It’s the 1940s again: IBM’s Scott Crowder on the infancy of quantum computers

IBM Q isn’t vaporware. It’s a project years-in-the-making that could help quantum computation reach its massive potential. The future of quantum computers may arrive sooner than you think.

When news arrived of IBM’s move to offer the first commercially available universal quantum computer last week, it was characterized as a “handoff” from IBM Research to IBM Systems. According to the company’s CTO and vice president of quantum computing, technical strategy, and systems, Scott Crowder, that’s not entirely the case.

“It’s not quite a ‘handoff,’ it’s really a partnership,” explained Crowder. “This is definitely a transition point from it being pure science, pure research, to also being engineering, and development, and commercialization.”

“But this is the ‘40s,” he continued, drawing a comparison to a defining era in the development of classical computers. “This is not the ‘60s or ‘70s, this is the 1940s. We’re still in the very early days; we’re still driving a lot of the basic fundamentals, at the same time that we’re trying to make the systems accessible to a wider group of people.”

People often wonder how quantum computation will impact their day-to-day life. By offering the first commercially available universal quantum computer, IBM hopes to find out.

Bringing quantum computers into the real world

IBM’s press release about its upcoming plans for quantum hardware was packed with potential applications for the technology, and animated quotes from company personnel and experts in the field. By contrast, it was light on details of when its quantum computers will be released. The company’s announcement pledged that universal quantum computers will be delivered to partners “over the next few years.” It also stated that aims to construct systems with around 50 qubits “in the next few years.”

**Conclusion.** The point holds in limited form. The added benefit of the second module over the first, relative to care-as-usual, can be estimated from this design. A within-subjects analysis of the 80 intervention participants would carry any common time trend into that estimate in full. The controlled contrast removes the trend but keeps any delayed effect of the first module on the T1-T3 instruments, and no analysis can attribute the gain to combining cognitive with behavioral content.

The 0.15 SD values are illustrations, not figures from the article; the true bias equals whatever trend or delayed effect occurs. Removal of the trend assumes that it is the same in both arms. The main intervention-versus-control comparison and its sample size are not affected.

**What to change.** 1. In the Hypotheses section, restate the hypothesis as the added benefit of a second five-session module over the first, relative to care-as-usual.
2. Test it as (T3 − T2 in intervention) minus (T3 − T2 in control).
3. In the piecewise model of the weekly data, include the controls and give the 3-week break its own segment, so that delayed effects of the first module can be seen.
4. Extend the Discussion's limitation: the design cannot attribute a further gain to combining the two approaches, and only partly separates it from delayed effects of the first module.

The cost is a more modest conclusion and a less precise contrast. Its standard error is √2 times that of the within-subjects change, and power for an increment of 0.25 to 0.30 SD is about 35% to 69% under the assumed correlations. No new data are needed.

We’re still in the very early days; we’re still driving a lot of the basic fundamentals.

The fact that only a vague timeframe has been made public might lead some to believe that IBM Q is an attempt to secure a spot at the quantum table without setting any plans in stone. However, Crowder maintains that there’s a much firm schedule behind closed doors.

“Yes, we have a rigid definition of ‘the next few years’ internally,” he laughed. “We announced that our intention is to offer systems to a select group of industry partners this year. We’ve said that we’d upgrade them to roughly 50-qubit size within the next few years.”

IBM Q is not a project conceived for good press coverage alone. In fact, Crowder specifically referred to the company’s intention to make quantum systems “real,” rather than just being “PowerPoint presentations and vaporware.”

While the specifics of the timeframe are being kept under wraps, IBM has high hopes that IBM Q can help foster the next evolution of quantum computing. And while the company isn’t ready to share a detailed schedule with the public, it has no such reservations about delineating how its quantum hardware differs from other systems on the market.

What’s in a Name?

Unless you’ve been following the development of quantum computing very closely, you may have been confused when IBM announced the first commercially available universal quantum computer last week, as D-Wave has been supplying quantum hardware to enterprise users for several years.

However, D-Wave has been criticized for the way it presents its hardware. The company promotes its products based on their qubit count — its most recent system has access to 2,000 qubits, which is far more than IBM’s aspiration of producing a 50-qubit system in the next few years. However, the two strands of hardware can’t be compared directly, as D-Wave builds quantum annealers, which can only tackle certain problems. IBM is working on universal quantum computers which, like a classical computer, can tackle many types of problems.